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In the early twentieth century, scores of artists came South as curious tourists, or as seasonal visitors escaping the cold, or as soldiers stationed at the many military bases that peppered the region. Others were associated with educational initiatives, particularly the effort to provide quality schooling to the South’s underserved African American population. It was for this reason that, in 1917, Sidney Dickinson joined members of his family in rural Lowndes County, Alabama, where his maternal aunt, Charlotte Thorn, had established the Calhoun Colored School. Following the advice of Booker T. Washington, Thorn selected Calhoun because it was a place “where the people were most in need.” She modeled her curriculum on Washington’s approach at Tuskegee Institute, combining rudimentary classwork with manual training. Over time, the Calhoun campus became known as “the lighthouse on the hill.”

The son of a Congregationalist minister, Dickinson was born in Wallingford, Connecticut; his father’s pastoral assignments took the family to Vermont, upstate New York, and Fargo, North Dakota. Between 1910 and 1912, he studied at the Art Students League under William Merritt Chase and George Bridgman, and at the National Academy of Design with Douglas Volk. Afterward, he traveled around the country, experiencing his own wanderjahr. Dickinson’s arrival at Calhoun coincided with an agricultural downturn in the area, the result of drought, floods, tornadoes, and the boll weevil. His official role at the school is unclear; no fine art was taught, although he may have supervised mechanical drawing. Family lore suggests that he coached a baseball team. Nevertheless, Dickinson found several memorable models whom he painted with sensitivity, endowing them with a dignity that recalls old master paintings. The best-known of these is The Alabama Studio (1918), a large allegorical canvas executed in the manner of Velasquez and which was first exhibited at the Pennsylvania Academy of the Fine Arts.

Paintings dating to 1917 and 1918 suggest that Dickinson’s residence in Calhoun was limited to that two-year span. He returned to New York and joined the faculty of the Art Students League, teaching there over three distinct tenures: 1919–1920, 1939–1943, and 1949–1973. He specialized in portraiture and, for this purpose, rented studio space on West Fifty-Fifth Street, near the League and Carnegie Hall, a convenient location for his clientele. For over fifty years, beginning with a self-portrait in 1915, Dickinson regularly exhibited at the National Academy of Design, where he was awarded several prestigious prizes and accorded full membership in 1927. In 1931, he was elected a member of the American Academy of Arts and Letters. His work was also included in group presentations at other notable national museums.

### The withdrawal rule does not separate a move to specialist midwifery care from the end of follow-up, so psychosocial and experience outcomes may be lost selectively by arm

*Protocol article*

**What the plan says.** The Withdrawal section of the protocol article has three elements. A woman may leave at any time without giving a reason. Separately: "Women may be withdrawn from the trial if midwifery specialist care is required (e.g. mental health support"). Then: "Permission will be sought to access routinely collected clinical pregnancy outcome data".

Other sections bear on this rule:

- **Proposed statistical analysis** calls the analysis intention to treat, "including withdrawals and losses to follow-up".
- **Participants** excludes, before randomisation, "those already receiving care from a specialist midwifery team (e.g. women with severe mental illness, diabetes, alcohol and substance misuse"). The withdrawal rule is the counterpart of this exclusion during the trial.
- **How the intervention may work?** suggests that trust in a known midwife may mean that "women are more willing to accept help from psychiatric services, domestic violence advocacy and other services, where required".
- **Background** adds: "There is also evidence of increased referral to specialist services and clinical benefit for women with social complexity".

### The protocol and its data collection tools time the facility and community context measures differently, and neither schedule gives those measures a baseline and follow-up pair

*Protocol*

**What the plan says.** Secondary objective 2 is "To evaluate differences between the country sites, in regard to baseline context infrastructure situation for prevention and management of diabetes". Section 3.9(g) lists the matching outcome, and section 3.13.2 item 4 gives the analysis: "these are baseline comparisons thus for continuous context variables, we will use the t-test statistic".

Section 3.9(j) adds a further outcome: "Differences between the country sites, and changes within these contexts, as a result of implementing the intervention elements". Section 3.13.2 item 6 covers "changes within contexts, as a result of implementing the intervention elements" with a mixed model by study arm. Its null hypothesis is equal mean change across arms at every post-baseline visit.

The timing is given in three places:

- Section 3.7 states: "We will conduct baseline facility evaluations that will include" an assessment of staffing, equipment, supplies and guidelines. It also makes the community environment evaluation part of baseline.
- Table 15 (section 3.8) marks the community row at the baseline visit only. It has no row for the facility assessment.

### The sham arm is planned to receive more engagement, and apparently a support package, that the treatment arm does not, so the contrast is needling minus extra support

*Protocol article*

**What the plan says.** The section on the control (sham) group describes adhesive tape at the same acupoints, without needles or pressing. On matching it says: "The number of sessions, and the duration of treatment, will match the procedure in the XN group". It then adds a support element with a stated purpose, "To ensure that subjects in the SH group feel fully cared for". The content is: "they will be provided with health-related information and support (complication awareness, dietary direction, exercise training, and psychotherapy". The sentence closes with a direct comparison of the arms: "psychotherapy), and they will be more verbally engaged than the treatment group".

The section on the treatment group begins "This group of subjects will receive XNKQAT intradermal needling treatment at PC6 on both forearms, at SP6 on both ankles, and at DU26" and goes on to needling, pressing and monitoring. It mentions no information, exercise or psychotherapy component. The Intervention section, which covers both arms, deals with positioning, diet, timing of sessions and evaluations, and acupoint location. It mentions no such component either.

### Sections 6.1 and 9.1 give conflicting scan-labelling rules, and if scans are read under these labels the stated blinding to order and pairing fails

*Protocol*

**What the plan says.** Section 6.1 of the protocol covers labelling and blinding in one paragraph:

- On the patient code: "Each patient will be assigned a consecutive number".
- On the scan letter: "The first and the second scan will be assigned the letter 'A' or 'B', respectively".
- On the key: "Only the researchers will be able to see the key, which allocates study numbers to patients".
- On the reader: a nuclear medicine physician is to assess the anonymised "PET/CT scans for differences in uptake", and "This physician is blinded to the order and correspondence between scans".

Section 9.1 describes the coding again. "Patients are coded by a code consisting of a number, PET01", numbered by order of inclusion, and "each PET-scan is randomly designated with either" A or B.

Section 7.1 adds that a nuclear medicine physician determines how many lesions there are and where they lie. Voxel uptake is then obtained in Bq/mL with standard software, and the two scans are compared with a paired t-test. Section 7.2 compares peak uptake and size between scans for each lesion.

Dickinson’s wanderlust suited him to the life of an itinerant portraitist, following in the tradition of nineteenth-century artists who traveled from city to city in pursuit of commissions. These commissions sometimes called him back to Alabama. In 1926, he was commissioned to do a formal portrait of Thomas Kilby, who served as Governor of Alabama from 1919 to 1923; the three-quarter length portrait still hangs in the state capitol in Montgomery. A few other paintings featured the city and surrounds of Montgomery. The Leininger Place exemplifies Dickinson’s metaphorical work of this type, drawing contrasts between the casually posed young man in the foreground and the decaying symbols of the Old South in the background, all set beneath a tempestuous sky. Scholarly attempts to identify the location and the figure have been unsuccessful. Other sitters included Fiorello LaGuardia, mayor of New York City; President Woodrow Wilson; six members of the Rockefeller family; and dignitaries at Harvard and Princeton universities, as well as numerous fellow artists. Dickinson approached his diverse subjects with equanimity: “I never start a portrait with a preconceived idea about the sitter. I feel so much may be revealed in a face. A banker: why a banker may have the quality of a poet.” He worked efficiently, painting in the alla prima (wet on wet) style, and often completed an entire sitting in a single afternoon.

In a 1927 article about his work, Dickinson expounded on his theory of painting, which serves to explain his success: “I believe in direct painting always, whether the painting is to be carried eventually to great completeness and detail or whether it is to be left a sketch or a single sitting performance because I feel that the enthusiasm and vigor of the first painting can hardly be duplicated later on in the picture. If the picture is painted in a broad and direct style at the beginning, much of the first enthusiasm will be kept on the canvas, no matter how minutely it may be finished later on.”